On the allegation made by Tsolekile that he was not presented with any evidence and did not receive any charges, Ngoepe said: “This is not the truth. Mr Tsolekile received a formal charge sheet as is required under the code. He was also presented with extensive evidence in the presence of his lawyer.”

The ombudsman in the SJN hearings, Dumisa Ntsebeza SC, subsequently found that there was no basis to the claims of racial bias.

Match-fixing problem

Match-fixing in cricket has been a serious problem for decades, and while it is less likely at the highest levels today because players are remunerated so richly, lesser players remain highly susceptible to unscrupulous bookmakers and teammates.

During the recent Women’s T20 World Cup, several bookmakers were quietly removed from stadiums when players alerted the CSA and International Cricket Council (ICC) anti-corruption units.

A source also confirmed to Daily Maverick that several bookmakers were removed from last year’s men’s domestic T20 competition in Potchefstroom, thanks to players flagging suspicious behaviour and questions from strangers.

Since former Proteas skipper Hansie Cronje infamously admitted to taking money from bookmakers in 2000 and 2001, the ICC and local authorities have tightened their policing of match-fixing. But they have also poured vast resources into player education on the matter.

Any seemingly innocent conversation about the state of the pitch, the team line-up or other playing-related matters with a stranger, or even someone known to the player, has the potential to be used by bookmakers to gain inside information.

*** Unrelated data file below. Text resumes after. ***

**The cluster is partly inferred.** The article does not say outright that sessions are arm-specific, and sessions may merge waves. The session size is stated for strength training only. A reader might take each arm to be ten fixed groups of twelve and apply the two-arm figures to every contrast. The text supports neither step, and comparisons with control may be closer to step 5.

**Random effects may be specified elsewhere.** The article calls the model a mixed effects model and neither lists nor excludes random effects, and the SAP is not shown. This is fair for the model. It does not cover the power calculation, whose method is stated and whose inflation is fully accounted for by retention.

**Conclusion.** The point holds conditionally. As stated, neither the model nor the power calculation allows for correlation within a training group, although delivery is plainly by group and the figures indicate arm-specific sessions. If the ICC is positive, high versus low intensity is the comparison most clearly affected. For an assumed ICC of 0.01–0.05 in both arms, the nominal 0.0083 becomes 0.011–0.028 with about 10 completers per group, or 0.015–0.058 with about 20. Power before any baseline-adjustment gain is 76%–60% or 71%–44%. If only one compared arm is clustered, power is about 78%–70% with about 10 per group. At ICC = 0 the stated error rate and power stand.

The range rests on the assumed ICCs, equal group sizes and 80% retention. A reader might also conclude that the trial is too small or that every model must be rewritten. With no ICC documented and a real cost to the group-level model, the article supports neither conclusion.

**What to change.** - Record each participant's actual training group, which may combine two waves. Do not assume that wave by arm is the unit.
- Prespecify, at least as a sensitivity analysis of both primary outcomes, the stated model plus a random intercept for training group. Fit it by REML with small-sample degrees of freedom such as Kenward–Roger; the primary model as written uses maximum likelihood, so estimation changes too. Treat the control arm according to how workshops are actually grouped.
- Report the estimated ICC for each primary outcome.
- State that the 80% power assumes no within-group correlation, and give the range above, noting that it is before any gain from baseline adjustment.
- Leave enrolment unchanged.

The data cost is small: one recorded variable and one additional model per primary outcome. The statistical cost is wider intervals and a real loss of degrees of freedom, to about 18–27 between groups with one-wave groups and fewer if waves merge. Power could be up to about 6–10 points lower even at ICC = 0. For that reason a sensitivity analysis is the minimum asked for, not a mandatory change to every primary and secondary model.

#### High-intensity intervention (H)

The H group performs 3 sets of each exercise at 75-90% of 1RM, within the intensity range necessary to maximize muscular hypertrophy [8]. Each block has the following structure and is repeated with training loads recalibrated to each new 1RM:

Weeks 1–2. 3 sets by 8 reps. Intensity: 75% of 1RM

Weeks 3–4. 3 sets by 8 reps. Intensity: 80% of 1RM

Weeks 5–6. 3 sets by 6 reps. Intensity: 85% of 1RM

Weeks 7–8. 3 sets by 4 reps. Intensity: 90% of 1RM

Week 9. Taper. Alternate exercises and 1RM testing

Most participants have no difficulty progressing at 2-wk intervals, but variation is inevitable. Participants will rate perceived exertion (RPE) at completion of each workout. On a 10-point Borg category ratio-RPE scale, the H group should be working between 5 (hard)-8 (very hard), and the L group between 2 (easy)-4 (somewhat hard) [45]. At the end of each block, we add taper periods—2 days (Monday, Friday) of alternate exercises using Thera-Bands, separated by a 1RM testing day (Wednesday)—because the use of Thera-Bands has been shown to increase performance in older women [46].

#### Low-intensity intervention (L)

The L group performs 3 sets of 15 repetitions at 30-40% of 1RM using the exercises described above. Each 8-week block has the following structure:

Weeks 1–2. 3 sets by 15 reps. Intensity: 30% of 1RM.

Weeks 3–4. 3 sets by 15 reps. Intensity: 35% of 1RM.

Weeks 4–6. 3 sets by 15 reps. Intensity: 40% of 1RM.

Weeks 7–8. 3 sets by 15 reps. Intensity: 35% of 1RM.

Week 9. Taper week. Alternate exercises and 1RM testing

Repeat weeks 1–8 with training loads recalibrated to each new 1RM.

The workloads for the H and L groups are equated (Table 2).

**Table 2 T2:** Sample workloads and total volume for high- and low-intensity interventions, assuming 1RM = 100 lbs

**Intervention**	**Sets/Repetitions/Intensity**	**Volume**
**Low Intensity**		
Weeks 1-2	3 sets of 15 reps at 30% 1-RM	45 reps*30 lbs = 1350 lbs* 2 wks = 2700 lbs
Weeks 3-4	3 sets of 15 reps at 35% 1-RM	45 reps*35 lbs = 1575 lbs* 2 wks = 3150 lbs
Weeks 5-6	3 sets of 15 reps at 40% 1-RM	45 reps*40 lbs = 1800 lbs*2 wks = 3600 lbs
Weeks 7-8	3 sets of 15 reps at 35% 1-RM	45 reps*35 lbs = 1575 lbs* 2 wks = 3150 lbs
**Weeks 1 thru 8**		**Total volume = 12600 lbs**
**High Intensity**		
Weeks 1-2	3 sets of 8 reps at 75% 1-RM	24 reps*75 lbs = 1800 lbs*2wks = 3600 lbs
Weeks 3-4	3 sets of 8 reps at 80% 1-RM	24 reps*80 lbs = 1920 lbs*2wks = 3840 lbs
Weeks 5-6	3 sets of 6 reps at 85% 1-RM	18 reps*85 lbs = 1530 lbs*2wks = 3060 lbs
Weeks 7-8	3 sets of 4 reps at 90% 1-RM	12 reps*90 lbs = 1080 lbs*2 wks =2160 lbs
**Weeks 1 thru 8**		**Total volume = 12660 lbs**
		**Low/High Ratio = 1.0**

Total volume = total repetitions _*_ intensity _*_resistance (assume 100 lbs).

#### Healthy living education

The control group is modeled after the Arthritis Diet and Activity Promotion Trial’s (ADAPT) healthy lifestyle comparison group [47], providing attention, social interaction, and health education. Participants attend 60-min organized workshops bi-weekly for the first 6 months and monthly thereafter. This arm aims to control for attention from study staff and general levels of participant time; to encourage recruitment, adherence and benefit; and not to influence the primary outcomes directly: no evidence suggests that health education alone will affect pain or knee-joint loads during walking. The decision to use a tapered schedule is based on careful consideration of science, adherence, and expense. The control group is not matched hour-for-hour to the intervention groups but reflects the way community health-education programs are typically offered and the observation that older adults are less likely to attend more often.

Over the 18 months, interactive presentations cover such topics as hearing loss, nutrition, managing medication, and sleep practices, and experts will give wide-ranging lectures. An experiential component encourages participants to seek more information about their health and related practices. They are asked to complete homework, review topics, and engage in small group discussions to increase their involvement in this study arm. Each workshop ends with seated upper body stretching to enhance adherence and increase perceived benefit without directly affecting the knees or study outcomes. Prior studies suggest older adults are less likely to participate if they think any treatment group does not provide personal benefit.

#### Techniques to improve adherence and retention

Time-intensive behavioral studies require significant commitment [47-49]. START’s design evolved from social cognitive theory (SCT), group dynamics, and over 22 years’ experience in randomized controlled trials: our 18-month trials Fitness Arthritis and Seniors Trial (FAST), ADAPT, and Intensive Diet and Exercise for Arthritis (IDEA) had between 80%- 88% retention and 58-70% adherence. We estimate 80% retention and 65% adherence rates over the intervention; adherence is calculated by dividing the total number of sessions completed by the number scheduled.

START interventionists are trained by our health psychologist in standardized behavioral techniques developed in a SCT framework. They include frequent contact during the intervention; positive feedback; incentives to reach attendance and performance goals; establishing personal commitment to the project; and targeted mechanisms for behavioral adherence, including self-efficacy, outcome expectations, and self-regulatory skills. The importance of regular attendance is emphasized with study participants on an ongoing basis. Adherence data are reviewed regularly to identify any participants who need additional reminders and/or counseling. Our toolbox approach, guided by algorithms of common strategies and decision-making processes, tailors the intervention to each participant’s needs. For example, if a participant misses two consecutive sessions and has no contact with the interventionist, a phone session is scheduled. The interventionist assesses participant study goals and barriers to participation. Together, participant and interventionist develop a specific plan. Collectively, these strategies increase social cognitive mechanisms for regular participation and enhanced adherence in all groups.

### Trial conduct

The South African Cricketers’ Association runs anti-corruption courses and the CSA has a full-time anti-corruption officer. DM


Comments - Please in order to comment.

  • jcdville stormers says:

    The love of money?Seems a problem in South Africa

  • John Smythe says:

    And how much money did he make in exchange for his life?

  • Grenville Wilson says:

    Question “Why should a criminal record limit this cricketer’s career options when a criminal record has no affect in South Africa on Public Servants and even to an uncomfortable degree in the Private Sector. In fact a “Criminal Record” seems to be a prerequisite in many top jobs.

  • Richard Bryant says:

    Strange, nothing is said about the Indian bookmakers who I presume are immune from prosecution and continue to operate freely in their home country?

  • andrew farrer says:

    “people will question why the Hawks are pursuing cricketers so vigorously” – DUH, cause they’re not anc polititians

    • Rory Macnamara says:

      Spot on !

      • Kobus Loubser says:

        🤓 It is strange how easily this corruption (of a few ten thousands Rands) is dealt with and legal penalties introduced whilst our politicians get away with Billions and cannot be tried, convicted, sentenced or impeached without additional millions of Taxpayer money being spent in their defence….. just saying!

  • Rory Macnamara says:

    so the criminality of government, public service and some business is filtering to sport. such a shame.

  • Jane Crankshaw says:

    Zuma gets to stay at home for orchestrating the theft of R500 billion of taxpayers money and this guy gets 4 years for match fixing? Come on man! Seems decidedly racist to me!
    And by the way…where are the Guptas? They should be in jail too!